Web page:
But recent legislative and regulatory developments could recommend a different course for companies with a significant online presence. Companies may want to prepare to change their practices when it comes to the collection and use of consumer data obtained through tracking consumers’ online activities.
The announcement of the FTC’s settlement with Chitika comes on the heels of preliminary Senate committee hearings on online consumer privacy. The U.S. Senate Committee on Commerce, Science, and Transportation began hearings in March on the state of online consumer privacy and the potential need for protective statutory measures. The initial hearings, held March 16, focused on how online consumer information is collected, maintained and used.
At the March 16 hearings, FTC chairman Jon Leibowitz testified on the Commission’s December 2010 report on consumer online protections, which outlines the FTC’s Do Not Track program. The program – reflected in enhanced consumer controls of online tracking by Microsoft and Mozilla – would allow consumers to choose not to have their Internet browsing tracked by third parties.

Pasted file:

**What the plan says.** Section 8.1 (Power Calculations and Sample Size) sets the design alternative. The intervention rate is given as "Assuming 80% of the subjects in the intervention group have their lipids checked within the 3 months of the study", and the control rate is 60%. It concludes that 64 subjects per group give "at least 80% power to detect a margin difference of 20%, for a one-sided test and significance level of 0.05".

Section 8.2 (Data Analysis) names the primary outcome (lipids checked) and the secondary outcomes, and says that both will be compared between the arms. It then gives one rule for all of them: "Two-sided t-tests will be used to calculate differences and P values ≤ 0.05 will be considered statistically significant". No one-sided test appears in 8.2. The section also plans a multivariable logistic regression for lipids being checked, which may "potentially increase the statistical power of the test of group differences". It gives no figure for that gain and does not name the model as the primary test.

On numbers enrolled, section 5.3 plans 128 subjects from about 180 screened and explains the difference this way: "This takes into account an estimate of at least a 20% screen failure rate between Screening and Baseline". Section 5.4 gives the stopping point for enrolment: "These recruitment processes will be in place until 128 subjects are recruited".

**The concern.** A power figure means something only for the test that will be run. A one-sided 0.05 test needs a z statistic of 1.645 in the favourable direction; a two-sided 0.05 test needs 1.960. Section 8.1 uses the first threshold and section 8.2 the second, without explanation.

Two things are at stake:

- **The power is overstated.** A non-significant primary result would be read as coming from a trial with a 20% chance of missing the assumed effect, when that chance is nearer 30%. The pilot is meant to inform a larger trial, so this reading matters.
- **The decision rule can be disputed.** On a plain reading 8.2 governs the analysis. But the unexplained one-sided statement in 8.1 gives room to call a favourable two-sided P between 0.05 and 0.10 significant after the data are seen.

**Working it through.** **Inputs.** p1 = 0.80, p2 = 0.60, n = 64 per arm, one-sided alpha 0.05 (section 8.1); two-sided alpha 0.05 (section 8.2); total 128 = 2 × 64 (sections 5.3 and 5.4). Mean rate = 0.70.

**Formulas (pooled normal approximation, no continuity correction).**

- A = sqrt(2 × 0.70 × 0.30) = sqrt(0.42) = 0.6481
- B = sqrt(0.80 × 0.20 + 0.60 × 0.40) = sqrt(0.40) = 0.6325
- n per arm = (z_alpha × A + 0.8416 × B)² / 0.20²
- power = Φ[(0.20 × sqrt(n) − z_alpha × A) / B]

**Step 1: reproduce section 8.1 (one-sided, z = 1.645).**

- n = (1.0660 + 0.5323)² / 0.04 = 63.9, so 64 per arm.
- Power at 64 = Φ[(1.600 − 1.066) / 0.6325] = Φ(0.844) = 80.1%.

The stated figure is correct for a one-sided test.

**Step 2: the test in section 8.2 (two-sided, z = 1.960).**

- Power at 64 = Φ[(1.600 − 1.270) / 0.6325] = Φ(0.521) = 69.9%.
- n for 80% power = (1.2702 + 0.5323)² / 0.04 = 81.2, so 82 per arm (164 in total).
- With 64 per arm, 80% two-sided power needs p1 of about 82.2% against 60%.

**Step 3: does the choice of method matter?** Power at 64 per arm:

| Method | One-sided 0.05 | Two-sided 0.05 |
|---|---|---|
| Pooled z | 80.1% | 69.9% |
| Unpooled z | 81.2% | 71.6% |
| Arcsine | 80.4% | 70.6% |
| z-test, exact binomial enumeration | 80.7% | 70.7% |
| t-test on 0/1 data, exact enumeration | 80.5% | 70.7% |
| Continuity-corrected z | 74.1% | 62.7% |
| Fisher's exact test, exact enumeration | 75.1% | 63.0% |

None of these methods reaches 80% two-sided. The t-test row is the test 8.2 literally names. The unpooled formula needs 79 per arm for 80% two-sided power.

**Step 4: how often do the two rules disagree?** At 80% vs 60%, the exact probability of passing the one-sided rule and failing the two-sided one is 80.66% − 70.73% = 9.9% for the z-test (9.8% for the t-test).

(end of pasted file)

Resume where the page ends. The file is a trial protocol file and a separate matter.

Do Not Track is currently being promoted by the FTC, along with other measures, to inform consumers of safeguards against unwanted collection of personal data. With or without additional legislation, the Commission, according to Leibowitz’s testimony and the December 2010 report, is actively engaging in proactive measures to change consumer and business practices online and to undertake enforcement actions against companies whose data collection and dissemination may violate current laws.